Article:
Brief boom for small businesses

2010-06-09 13:13

The World Cup and a more buoyant mood among South Africans and

noticeably more visitors in cities and major towns was seeing a welcome boom for

small retailers and businesses battling with a slow economy.

Paul Kent, managing director of SureSwipe independent credit card

swipe machine distributors said: “Small businesses really needed the injection

of optimism and spending that the World Cup is creating.

“Although we had seen a pick up this year in terms of more cards

being swiped, the amount being spent was down and generally businesses were

battling with a noticeable increase in fraud and often disaffected workers

because of low salary increases and a freeze on bonuses and overtime in many

companies.

“Suddenly, we are seeing a confident upsurge of positive energy and

spending that is definitely connected to the positive vibe created by the World

Cup,” he said.

SureSwipe’s findings echo those of others. Alexander Forbes Risk

Services have reported an upsurge in commercial crime.

Forbes spokesperson Brian

Gillespie said: “Reduced turnover and profits in 2009 saw cut backs in salaries,

no wage increases and the scrapping of bonuses, pushing many employees to seek

alternative sources of compensation, often by stealing from their

employers.”

The increase in claims for commercial crimes first noticed in July

2009 continued into 2010, resulting in insurers firming their renewal terms on

commercial risks.

Gillespie said that more risks, including internet fraud, were

being written on the broader form commercial crime wording as opposed to the

traditional fidelity wording.

He said: “This extends to far smaller businesses where insurers are

now prepared to consider a block of insurance business within a particular range

at comparable rates.”

Kent said: “We have helped small businesses combat commercial crime

with anti-fraud training workshops for staff, better risk-assessment skills, UV

lights to detect fraudulent cards - which tend to be a particular problem with

foreign cards and rapid support in the event of technical problems.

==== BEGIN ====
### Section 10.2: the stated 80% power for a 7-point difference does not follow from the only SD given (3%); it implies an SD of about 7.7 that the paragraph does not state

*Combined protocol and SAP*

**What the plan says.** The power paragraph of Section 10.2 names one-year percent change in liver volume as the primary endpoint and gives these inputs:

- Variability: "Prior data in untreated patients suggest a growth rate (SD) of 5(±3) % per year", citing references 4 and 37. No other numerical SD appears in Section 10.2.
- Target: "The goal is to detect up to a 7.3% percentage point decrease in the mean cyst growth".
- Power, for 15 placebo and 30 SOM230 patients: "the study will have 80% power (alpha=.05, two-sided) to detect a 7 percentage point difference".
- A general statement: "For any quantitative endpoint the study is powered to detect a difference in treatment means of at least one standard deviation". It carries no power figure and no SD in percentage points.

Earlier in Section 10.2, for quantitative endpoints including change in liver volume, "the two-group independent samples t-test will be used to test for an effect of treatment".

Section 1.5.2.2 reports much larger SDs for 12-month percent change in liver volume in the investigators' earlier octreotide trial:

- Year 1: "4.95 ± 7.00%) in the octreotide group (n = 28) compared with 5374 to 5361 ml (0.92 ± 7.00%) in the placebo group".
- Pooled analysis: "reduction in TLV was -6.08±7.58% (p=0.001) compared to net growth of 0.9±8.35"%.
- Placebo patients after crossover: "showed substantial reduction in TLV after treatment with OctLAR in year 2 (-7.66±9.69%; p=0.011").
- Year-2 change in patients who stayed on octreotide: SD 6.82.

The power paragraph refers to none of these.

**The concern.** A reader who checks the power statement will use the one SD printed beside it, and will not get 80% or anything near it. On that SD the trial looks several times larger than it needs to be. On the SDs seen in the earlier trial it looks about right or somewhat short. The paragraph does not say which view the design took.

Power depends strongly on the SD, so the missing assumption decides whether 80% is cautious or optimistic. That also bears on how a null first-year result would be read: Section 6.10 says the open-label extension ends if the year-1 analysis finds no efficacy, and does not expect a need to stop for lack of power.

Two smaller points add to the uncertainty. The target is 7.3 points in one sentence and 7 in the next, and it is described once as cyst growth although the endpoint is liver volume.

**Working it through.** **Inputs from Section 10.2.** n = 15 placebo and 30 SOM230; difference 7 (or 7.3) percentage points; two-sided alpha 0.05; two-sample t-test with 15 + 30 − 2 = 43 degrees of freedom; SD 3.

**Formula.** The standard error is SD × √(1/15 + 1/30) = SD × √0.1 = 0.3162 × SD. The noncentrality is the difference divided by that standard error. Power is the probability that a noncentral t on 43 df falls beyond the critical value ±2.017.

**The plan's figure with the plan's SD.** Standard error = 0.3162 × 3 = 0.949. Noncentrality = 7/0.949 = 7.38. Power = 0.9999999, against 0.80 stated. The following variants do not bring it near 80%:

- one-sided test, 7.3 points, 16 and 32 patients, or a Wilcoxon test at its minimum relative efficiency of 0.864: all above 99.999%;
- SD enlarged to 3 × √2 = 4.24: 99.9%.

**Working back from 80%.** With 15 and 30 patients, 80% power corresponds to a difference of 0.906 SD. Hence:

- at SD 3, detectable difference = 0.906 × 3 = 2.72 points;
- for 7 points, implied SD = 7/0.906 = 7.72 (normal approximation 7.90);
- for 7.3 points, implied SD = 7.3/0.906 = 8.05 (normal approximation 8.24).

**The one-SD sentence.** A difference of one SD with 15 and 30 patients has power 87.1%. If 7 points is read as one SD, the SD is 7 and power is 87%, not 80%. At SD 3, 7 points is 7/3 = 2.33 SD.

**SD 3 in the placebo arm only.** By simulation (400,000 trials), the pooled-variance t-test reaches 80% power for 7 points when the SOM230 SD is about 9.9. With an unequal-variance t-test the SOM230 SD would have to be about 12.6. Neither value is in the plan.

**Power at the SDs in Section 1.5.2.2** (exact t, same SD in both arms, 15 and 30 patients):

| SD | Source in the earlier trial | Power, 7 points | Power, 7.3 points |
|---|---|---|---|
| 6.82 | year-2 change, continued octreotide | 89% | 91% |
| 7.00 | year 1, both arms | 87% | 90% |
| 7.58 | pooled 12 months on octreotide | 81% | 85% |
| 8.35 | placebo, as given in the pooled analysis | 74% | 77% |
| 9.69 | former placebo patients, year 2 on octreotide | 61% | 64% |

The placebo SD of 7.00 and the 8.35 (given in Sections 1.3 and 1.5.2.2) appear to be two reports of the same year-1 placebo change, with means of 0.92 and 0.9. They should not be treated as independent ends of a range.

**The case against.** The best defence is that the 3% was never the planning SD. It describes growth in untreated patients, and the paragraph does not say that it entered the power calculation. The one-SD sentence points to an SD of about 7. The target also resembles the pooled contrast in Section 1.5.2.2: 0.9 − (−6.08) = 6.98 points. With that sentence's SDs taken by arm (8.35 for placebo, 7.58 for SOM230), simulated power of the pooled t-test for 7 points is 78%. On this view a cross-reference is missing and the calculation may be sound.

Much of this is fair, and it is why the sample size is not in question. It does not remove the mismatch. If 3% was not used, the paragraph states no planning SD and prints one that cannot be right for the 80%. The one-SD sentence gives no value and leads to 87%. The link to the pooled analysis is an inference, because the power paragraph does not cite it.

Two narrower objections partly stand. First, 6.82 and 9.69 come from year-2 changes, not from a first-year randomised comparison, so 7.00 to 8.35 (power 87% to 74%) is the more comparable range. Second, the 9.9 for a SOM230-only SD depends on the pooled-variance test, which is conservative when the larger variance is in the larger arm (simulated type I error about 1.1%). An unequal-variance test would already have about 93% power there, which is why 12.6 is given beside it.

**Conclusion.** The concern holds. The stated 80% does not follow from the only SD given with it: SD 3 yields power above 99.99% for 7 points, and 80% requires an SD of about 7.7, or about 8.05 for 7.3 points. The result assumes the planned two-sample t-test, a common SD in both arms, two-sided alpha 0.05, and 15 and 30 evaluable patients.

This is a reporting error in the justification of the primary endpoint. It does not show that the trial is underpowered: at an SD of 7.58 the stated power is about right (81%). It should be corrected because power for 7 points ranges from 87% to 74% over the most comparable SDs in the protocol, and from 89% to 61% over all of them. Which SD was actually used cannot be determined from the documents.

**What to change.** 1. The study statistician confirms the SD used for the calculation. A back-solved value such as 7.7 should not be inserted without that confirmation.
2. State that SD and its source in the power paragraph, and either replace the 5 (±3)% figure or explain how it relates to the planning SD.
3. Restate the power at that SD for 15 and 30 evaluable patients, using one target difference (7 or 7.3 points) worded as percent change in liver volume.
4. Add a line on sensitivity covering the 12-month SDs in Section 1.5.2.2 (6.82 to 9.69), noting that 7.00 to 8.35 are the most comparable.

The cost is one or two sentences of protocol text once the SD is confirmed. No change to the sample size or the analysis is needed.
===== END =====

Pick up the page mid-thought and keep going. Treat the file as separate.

“We have also given stores anti-fraud stickers so that shoppers can

feel confident that the store has taken measures to prevent fraud on their

cards, but too it is a deterrent to criminals who are less likely to try and

defraud those with an arsenal of anti-fraud equipment and training.”

Kent said that while SureSwipe was seeing a surge of new business

and had been a finalist in the fastest growth category of the recent National

Business Awards: “we are concerned at high levels of debt among consumers and

small businesses which are mirrored in worrying statistics.”

The most recent government statistics show a 2.7% increase for

civil summonses issued in respect of money lent and promissory notes and other

acknowledgements of debt contributing 1.3 percentage points (this category

includes credit card debt).

Kent said: “What we can expect to happen is a slow down in credit

card expenditure as more people stop using credit cards or go under debt review

and are compelled to use debit cards only.”

Statistics show that the total number of civil judgments recorded

for debt for the three months ended February 2010 increased by 3.8% compared

with the three months ended February last year.

Civil judgments in respect of money lent (contributing 5.5

percentage points), promissory notes and other acknowledgements of debt

(contributing 3.8 percentage points) and professional services (contributing 1.4

percentage points) were the main drivers behind the 3.8% increase.

Kent said: “A successful World Cup is important not just for sports

fans but the whole economy.

We are literally balancing at present on a cusp that

could lead to hard economic times if it falls in one direction or could push the

economy ahead if the World Cup is a success.”


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